impacts of the coronavirus

The whole world of trade is getting sick from the coronavirus

18 February 2020

I had previously published an article on 28 January 2020 with some early thoughts on the possible impacts of the coronavirus. However, as matters have progressed, I thought that it warranted an update.

A recent visit to a client in southern China has given the whole ‘virus’ issue a dose of reality when I realised that my client’s employees would be taking a longer holiday for the Lunar New Year and that production at my client’s factory and elsewhere in China would be heavily interrupted with consequences for the remainder of the world. The human toll is devastating but this article addresses the impact for trade with damage having an effect throughout the world’s trade as it is so reliant on supply and demand from China.

The virus has been given a variety of names, ranging from ‘vide coronavirus’, ‘COVID-19’ (its official scientific term) and ‘coronavirus’. For this article, I will stick with the ‘coronavirus’ term as it seems to be the most widely used.

The total effect of the coronavirus on trade is hard to quantify at this stage as it shows no signs of abating in China and is now being found in other countries. It is already clear that Chinese and world gross domestic product will suffer, it is now a question of the scale. The Australian budget surplus is under threat.

However, some effects can be summarised below:

  • It has already affected Australian export industries such as airlines, cruise lines, tourism and education which rely on the Chinese market. Seafood exporters lost markets almost immediately with some product being sold locally at reduced prices or being returned to the sea.
  • The next ‘wave’ of effect is beginning to be seen for other Australian food and complementary pharmaceutical suppliers as their Chinese consumers are kept at home and are disinclined to go out to buy these ‘luxury’ products reducing projected sales.
  • The effect on the demand for Australian coal and iron ore is not clear. It may reduce as Chinese producers rely on stock brought in before the Lunar New Year. It may increase though if Chinese mines do not re-open or only open at reduced capacity.
  • Australian producers and exporters who rely on inputs to manufacture from China (steel or aluminium for example) may not be able to produce their products and may need to switch suppliers to other parts of the world or to domestic suppliers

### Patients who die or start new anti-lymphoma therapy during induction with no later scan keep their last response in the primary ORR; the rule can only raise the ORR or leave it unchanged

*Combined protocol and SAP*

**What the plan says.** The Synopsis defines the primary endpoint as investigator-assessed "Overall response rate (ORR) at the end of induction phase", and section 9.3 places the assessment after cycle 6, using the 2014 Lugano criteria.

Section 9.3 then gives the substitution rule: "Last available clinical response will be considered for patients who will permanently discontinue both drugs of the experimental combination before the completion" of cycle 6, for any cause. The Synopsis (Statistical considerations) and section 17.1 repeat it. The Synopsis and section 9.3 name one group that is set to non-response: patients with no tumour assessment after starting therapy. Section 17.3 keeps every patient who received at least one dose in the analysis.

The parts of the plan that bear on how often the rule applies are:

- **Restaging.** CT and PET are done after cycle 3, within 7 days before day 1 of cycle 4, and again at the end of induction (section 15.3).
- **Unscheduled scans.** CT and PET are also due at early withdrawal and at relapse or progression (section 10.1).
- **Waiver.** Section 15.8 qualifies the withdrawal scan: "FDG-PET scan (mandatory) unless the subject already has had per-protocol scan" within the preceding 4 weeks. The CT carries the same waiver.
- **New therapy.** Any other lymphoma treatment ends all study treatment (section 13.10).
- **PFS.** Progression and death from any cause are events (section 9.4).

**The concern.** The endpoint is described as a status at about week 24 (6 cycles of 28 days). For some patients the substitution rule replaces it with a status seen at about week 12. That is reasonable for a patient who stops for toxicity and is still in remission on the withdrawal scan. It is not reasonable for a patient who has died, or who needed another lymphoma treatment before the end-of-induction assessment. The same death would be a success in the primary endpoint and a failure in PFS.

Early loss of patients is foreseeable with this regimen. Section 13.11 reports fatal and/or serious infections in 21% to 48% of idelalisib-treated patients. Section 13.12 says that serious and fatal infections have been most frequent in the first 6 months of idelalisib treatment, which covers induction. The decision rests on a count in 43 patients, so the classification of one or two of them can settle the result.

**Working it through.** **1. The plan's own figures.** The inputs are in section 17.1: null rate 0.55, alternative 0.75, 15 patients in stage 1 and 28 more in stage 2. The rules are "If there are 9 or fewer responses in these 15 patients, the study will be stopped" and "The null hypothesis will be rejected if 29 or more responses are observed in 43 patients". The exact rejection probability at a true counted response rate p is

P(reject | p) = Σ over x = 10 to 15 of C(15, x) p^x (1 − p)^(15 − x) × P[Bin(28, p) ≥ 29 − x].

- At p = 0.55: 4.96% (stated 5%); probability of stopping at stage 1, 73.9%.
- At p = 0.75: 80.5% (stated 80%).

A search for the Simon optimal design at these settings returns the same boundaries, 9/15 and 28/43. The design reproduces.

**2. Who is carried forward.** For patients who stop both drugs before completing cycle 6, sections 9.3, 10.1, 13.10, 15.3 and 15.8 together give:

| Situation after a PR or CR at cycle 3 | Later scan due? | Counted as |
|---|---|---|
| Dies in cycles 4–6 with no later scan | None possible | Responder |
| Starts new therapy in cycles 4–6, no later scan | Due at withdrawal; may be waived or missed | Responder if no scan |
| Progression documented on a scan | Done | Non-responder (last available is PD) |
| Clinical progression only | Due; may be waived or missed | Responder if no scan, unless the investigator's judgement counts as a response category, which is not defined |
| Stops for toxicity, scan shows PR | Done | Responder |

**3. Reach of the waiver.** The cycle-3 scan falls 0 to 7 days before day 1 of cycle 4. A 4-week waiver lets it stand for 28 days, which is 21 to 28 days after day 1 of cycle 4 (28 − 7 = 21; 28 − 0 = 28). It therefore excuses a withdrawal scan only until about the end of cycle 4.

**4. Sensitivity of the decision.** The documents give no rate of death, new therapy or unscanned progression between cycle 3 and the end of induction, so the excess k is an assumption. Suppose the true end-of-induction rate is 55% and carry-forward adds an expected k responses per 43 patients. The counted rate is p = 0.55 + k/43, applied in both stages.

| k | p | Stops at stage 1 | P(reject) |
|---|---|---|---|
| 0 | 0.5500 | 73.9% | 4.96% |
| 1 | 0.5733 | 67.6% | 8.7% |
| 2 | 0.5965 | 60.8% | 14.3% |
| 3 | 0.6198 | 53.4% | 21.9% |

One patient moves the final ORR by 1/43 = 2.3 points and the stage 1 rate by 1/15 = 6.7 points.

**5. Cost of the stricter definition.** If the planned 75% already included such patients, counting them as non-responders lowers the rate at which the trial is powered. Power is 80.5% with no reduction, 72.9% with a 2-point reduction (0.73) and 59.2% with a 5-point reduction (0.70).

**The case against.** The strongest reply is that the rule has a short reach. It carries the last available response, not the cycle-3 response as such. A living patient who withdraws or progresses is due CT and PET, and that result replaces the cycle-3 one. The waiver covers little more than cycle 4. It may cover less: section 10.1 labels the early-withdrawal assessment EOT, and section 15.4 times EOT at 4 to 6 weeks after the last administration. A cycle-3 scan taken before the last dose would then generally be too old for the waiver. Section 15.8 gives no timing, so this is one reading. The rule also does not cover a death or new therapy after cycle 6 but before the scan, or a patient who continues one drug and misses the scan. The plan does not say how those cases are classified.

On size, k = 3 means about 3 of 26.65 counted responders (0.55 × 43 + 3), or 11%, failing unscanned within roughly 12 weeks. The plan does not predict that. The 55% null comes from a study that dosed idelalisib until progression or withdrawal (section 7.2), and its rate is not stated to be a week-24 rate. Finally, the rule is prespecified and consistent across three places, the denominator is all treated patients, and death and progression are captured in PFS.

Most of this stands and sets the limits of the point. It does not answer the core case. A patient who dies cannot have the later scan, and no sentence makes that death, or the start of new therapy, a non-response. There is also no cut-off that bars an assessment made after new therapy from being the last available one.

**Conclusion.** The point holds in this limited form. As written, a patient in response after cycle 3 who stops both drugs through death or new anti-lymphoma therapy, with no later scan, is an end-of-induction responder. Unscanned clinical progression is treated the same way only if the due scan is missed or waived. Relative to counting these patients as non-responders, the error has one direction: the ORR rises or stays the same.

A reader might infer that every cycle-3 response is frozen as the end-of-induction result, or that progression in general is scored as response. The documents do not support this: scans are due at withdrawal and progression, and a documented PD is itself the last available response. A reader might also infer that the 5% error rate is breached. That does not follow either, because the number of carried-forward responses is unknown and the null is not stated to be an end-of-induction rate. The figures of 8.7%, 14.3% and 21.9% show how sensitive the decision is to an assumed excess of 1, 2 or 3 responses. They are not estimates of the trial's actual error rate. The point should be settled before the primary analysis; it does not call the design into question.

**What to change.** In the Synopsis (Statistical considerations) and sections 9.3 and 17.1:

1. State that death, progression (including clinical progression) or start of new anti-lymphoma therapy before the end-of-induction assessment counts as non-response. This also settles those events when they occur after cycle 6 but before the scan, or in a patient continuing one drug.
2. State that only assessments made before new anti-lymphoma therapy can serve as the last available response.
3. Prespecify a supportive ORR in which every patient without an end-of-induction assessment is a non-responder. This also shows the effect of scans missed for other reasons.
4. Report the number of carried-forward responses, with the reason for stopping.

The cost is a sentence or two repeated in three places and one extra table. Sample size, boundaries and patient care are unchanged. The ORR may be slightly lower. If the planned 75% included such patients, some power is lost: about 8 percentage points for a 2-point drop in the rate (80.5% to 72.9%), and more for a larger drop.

• Consumers and retailers will have orders delayed by the lack of production and availability of air and sea cargo. The cancellation of passenger air services reduced ‘belly space’ in those services, leading to likely massive increases in air freight charges relying solely on air cargo providers. It has also been estimated that shipping lines are losing US$350 million a week during the crisis.
  • A traditional response from the Chinese government would be to ‘prime’ the economy through measures to increase consumer demand, but such measures are not useful as populations are being kept at home away from shopping. Further government support to industry or reductions in the price of exported products to stimulate businesses could be the subject of allegations of ‘dumping’ and ‘subsidies’ leading to the imposition of additional duties on goods imported to Australia, notwithstanding the terms of our Free Trade Agreement (FTA) with China (ChAFTA).
  • The documents required to claim reduced customs duty under ChAFTA are not being provided so importers will need to pay the customs duty, secure the paperwork later and try and claim refunds which is a complicated process and strains cash flow.
  • The expedited movement of goods and services guaranteed by various FTA’s may now be compromised as countries invoke emergency or safeguard measures.
  • If there are delays in the production and movement of goods that could lead to claims for damages under contracts and claims for consequential damages by those further down the supply chain. That could also trigger the question of whether the events represent a ‘Force Majeure’ allowing for contracts to be cancelled without penalty. Lawyers will be called on to review provisions of contracts drafted well before these events arose as many Chinese companies are already doing so.
  • Insurance policies need to be reviewed to determine if claims could be made for delays, delivery failures or loss of business caused by these coronavirus effects.
  • More Australian suppliers to Chinese customers may find demand for their goods and services reduced by the combined effect of the ‘Phase One Agreement’ with the US and reduced domestic demand in China. While it is true that the Chinese economy recovered relatively quickly after the SARS epidemic and the world economy is now much larger, the fact that China is so fully enmeshed in the world economy and already stretched by its obligations under the ‘Phase One Agreement’ with the US may well limit the ability of China to develop effective economic measures to aid recovery.

We are already seeing adverse impacts which are likely to increase in the near future. Best to watch developments closely and start warning clients, customers and others in the supply chain that things may take time to recover their earlier strength. Hopefully, all parties can remain as ‘good neighbours’ and allow that time for recovery while developing more sophisticated ‘contingency plans’ in case of a new and similar event.

Disclaimer: This publication contains comments of a general nature only and is provided as an information service. It is not intended to be relied upon as, nor is it a substitute for specific professional advice. No responsibility can be accepted by Rigby Cooke Lawyers or the authors for loss occasioned to any person doing anything as a result of any material in this publication.

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